Which of your fees are exempt from sales tax?

By Rudy Mezzetta | October 4, 2022 | Last updated on September 15, 2023
4 min read
tax season
iStockphoto.com / Wichai Leesawatwong

Advisors may not realize that trailer fees and sales commissions are generally tax exempt, but asset management services such as portfolio management and financial planning are not.

“Just because you’re a financial advisor doesn’t mean everything you’re doing is [GST/HST] exempt,” said Mario Seyer, a partner and national indirect tax leader with PwC Canada in Montreal. “Any type of fee you’re getting, any type of commission, you have to review the underlying agreement, and review the exact nature of the services.”

Under the Excise Tax Act, “financial services” are exempt from GST/HST, which includes arranging for the sale of a financial instrument, such as units of a mutual fund.

However, “asset management services” are not GST/HST exempt. These may include managing or administering investment assets and liabilities, and providing research or analysis about assets and liabilities.

Advisors who earn referral income should also be aware that the associated fees are typically not GST/HST exempt, Seyer said: “When you provide a referral service, you’re not significantly involved in the actual financial transaction,” meaning it typically isn’t considered an exempt financial service.

“You need to review the exact nature of the services you’re providing to make sure they qualify as a financial service,” Seyer said.

In a GST/HST interpretation published earlier this year, the Canada Revenue Agency (CRA) confirmed that trailer fees and sales commissions are exempt from GST/HST. While this had long been the CRA’s position, a taxpayer had nevertheless asked the CRA to clarify its view.

In determining whether a “supply” (a product or service) qualifies as a financial service, it’s first necessary to determine its “predominant element” or “essential character,” Seyer said. Answering that question can be highly fact dependent — and often the subject of court debate — but it generally boils down to identifying the main purpose of the service being provided from the recipient’s point of view.

If there is more than one payment, or payments made over years (e.g., trailer fees), you must then determine if there is a “single supply” composed of several components, or “multiple supplies.” If there’s a single supply, then the GST/HST status is determined by the predominant element. If there are multiple supplies, the GST/HST status of each supply is analyzed separately, some of which could be taxable, some of which could be exempt.

In its interpretation, the CRA said that, generally, trailer fees paid by the fund manager to the dealer, and then shared with an advisor, are part of a single supply consisting of the distribution of the fund’s shares or units. “This would be the service that the manager is essentially paying for,” the interpretation said. “Any other services provided would be ancillary to this purpose.”

However, in certain exceptional circumstances, the trailer fee would not be considered GST/HST exempt. These include when the dealer receiving the trailer had not been entitled to the payment when the original sale of the units of the fund was facilitated, or where the dealer had not facilitated the original sale of the fund units but had acquired the business afterward, such as when a book of business is purchased.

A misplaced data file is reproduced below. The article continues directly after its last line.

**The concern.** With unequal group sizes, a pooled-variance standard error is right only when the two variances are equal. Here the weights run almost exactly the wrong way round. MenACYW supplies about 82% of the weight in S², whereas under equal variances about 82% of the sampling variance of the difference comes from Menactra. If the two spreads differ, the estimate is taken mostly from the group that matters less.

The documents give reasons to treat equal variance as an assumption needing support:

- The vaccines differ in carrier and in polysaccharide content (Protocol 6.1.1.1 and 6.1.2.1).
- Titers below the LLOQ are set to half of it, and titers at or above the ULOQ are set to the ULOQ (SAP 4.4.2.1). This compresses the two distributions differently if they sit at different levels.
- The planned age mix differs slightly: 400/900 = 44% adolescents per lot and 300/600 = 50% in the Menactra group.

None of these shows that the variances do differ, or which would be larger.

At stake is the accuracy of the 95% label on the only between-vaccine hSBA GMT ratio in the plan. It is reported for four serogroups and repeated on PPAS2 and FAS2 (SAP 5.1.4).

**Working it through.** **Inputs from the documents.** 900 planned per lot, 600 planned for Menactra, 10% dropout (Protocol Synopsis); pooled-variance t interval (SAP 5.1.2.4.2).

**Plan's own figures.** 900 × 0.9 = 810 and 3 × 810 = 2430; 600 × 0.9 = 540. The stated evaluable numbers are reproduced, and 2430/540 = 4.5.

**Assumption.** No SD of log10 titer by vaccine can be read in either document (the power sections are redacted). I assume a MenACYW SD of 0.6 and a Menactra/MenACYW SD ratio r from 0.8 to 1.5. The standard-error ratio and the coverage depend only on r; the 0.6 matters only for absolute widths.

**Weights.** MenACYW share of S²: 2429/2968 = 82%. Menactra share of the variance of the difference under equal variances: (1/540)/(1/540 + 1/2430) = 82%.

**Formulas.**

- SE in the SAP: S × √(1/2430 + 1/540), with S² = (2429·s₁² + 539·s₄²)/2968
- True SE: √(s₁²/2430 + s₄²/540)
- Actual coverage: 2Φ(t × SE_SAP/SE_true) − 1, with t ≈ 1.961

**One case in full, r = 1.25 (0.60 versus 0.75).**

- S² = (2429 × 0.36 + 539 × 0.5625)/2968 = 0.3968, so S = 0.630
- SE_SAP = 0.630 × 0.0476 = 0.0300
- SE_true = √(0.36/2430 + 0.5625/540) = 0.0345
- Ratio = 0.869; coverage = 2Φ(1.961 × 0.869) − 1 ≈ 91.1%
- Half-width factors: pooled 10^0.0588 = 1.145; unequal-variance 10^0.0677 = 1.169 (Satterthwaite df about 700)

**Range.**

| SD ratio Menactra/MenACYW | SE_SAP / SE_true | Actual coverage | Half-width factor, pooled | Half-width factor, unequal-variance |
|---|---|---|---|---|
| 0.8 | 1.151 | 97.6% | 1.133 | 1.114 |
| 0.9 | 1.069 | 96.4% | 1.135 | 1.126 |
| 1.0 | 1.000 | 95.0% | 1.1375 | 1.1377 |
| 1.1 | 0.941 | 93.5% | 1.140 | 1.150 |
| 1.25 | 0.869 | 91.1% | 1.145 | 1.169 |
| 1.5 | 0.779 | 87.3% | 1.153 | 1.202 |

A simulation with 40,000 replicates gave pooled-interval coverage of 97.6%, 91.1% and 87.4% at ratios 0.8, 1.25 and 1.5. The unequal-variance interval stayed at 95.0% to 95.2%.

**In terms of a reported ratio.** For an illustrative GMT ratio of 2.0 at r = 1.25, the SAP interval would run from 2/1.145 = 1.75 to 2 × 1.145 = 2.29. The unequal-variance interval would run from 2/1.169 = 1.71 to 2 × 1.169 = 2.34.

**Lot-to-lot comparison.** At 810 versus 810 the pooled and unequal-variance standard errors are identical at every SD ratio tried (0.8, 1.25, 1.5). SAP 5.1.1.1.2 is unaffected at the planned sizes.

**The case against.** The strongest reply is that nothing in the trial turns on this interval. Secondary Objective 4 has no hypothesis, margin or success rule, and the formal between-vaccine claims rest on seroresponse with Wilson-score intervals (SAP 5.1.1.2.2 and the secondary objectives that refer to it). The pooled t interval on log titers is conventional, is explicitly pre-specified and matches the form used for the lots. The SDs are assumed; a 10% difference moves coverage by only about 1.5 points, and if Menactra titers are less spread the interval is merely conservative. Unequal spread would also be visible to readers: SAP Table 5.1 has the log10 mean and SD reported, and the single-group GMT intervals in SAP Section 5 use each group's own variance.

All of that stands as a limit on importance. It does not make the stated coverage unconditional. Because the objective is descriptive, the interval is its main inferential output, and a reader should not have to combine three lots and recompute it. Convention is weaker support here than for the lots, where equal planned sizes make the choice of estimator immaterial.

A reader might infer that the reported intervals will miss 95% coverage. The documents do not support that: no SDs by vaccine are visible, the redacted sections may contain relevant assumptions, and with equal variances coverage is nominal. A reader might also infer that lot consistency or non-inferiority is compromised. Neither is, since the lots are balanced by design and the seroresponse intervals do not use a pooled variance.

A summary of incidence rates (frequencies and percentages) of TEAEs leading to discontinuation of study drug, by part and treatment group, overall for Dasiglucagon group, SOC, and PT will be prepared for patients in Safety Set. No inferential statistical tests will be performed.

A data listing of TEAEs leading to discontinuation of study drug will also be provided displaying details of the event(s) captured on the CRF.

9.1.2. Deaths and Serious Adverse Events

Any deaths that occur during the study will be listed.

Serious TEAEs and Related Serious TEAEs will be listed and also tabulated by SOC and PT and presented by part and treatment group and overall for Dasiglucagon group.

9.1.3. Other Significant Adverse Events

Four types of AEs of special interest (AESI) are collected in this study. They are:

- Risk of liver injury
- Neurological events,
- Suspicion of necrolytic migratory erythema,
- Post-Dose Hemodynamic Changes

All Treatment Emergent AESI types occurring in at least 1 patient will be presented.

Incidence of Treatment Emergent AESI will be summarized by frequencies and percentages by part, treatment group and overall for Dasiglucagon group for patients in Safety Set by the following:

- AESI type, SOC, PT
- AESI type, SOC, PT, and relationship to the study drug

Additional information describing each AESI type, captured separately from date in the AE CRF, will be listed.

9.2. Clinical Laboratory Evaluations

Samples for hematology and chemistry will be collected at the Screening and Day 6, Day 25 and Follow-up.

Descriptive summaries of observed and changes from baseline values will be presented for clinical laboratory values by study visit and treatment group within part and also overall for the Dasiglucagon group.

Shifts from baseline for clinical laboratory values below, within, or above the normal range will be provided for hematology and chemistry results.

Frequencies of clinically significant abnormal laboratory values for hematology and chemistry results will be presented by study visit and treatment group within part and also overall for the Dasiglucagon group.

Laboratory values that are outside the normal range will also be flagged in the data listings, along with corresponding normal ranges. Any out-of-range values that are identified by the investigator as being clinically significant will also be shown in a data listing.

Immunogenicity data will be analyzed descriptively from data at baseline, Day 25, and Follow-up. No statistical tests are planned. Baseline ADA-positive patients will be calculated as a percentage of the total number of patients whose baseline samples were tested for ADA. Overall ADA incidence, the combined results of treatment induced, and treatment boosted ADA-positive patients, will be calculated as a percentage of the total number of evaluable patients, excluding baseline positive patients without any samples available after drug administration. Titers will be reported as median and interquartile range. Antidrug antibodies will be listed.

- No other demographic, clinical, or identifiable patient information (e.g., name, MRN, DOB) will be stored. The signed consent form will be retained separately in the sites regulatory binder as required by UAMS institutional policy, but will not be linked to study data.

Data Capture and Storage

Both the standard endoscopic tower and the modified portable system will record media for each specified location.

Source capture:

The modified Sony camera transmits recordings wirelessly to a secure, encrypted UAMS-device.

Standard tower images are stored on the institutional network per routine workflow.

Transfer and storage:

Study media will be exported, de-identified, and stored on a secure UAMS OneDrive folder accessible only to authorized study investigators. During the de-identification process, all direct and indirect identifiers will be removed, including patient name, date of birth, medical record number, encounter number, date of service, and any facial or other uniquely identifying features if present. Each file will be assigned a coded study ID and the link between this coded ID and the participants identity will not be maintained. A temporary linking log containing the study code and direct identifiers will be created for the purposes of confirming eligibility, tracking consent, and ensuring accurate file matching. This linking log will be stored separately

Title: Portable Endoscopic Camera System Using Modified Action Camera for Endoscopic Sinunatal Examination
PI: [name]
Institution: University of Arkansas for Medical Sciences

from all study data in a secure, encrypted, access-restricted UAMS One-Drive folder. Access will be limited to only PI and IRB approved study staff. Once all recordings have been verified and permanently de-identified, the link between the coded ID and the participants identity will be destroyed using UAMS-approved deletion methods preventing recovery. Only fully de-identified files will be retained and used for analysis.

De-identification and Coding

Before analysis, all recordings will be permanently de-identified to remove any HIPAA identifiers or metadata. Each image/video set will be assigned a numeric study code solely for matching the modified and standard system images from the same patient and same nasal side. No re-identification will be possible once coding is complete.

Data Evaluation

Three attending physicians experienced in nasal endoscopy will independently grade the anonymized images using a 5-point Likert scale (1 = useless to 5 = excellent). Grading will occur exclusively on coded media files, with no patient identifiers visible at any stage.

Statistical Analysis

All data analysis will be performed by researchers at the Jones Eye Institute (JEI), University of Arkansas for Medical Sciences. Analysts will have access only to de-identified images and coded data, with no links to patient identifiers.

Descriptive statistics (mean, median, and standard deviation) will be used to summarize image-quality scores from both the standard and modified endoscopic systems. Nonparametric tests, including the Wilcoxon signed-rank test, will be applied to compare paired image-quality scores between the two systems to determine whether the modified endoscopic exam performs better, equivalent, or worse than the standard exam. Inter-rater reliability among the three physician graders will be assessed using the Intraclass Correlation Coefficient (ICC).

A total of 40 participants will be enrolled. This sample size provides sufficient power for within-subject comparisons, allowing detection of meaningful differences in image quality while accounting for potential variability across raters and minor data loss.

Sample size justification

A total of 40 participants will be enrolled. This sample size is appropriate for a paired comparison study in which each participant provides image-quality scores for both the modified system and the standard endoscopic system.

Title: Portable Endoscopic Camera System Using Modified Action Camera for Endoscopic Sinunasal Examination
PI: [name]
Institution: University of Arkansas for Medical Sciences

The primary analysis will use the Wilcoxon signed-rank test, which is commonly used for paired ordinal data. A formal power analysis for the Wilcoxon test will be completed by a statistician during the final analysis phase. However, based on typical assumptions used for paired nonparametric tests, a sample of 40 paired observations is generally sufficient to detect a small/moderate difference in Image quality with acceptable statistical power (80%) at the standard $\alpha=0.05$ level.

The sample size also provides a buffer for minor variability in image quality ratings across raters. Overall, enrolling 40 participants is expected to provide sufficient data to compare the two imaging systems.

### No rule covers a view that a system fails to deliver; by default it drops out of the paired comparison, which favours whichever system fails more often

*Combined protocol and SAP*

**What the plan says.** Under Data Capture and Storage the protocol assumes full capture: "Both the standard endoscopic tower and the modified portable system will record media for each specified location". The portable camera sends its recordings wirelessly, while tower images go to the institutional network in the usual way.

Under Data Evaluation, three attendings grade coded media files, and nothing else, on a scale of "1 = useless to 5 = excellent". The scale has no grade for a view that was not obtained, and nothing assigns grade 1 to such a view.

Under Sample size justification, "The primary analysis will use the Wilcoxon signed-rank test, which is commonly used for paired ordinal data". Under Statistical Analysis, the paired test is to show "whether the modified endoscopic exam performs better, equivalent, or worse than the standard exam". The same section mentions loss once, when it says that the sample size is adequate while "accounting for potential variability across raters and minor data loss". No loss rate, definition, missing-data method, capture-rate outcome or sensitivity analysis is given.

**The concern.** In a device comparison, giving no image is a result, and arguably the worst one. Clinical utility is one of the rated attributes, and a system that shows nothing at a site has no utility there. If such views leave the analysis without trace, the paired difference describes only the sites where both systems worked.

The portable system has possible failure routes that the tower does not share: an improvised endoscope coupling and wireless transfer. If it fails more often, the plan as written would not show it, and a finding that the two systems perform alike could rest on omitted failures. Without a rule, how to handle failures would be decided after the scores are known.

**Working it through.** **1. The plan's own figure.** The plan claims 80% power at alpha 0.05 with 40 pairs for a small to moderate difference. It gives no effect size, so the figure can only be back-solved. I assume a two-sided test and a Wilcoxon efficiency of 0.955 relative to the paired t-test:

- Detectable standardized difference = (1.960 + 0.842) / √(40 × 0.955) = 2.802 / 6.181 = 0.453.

The CRA’s clarification on the GST/HST status of trailer fees in the context of a book sale is not a change in the CRA’s position. Thus, advisors should plan “very carefully” when buying a book of business, said Carol Bezaire, senior vice-president of tax, estate and strategic philanthropy with Mackenzie Investments in Toronto.

Advisors should work with the dealer “to ensure that any ongoing trailer fees that might be paid are classified as exempt,” Bezaire said. She added that the issue is typically addressed as part of the appraisal process in order to ensure “there is a good marriage between the seller and the buyer, because at the end of the day you want to protect your investors.”

Advisors should also be aware of provincial sales taxes. In general, the provincial place of supply is determined by the purchaser’s, or recipient’s, province of residency.

In Quebec, where the provincial sales tax is largely harmonized with the GST, the QST applies to asset management services. In contrast, the provincial sales tax in British Columbia, Saskatchewan and Manitoba generally does not apply to these services. Alberta and the three territories do not have a provincial sales tax, while Ontario and the four Atlantic provinces have the HST.

While many advisors are aware that investment counselling and financial planning services are not GST/HST exempt, Bezaire said they may “trip up” over the fact that while investment counselling fees are tax deductible to the client, financial planning fees are not.

“Investment counsel fees are deductible because under the Income Tax Act you are hiring a professional to help you pick the investments that you are using to, at the end of the day, generate more tax revenue to the government than if you [chose investments] yourself,” Bezaire said.

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Rudy Mezzetta

Rudy is a senior reporter for Advisor.ca and its sister publication, Investment Executive. He has been reporting on tax, estate planning, industry news and more since 2005. Reach him at rudy@newcom.ca.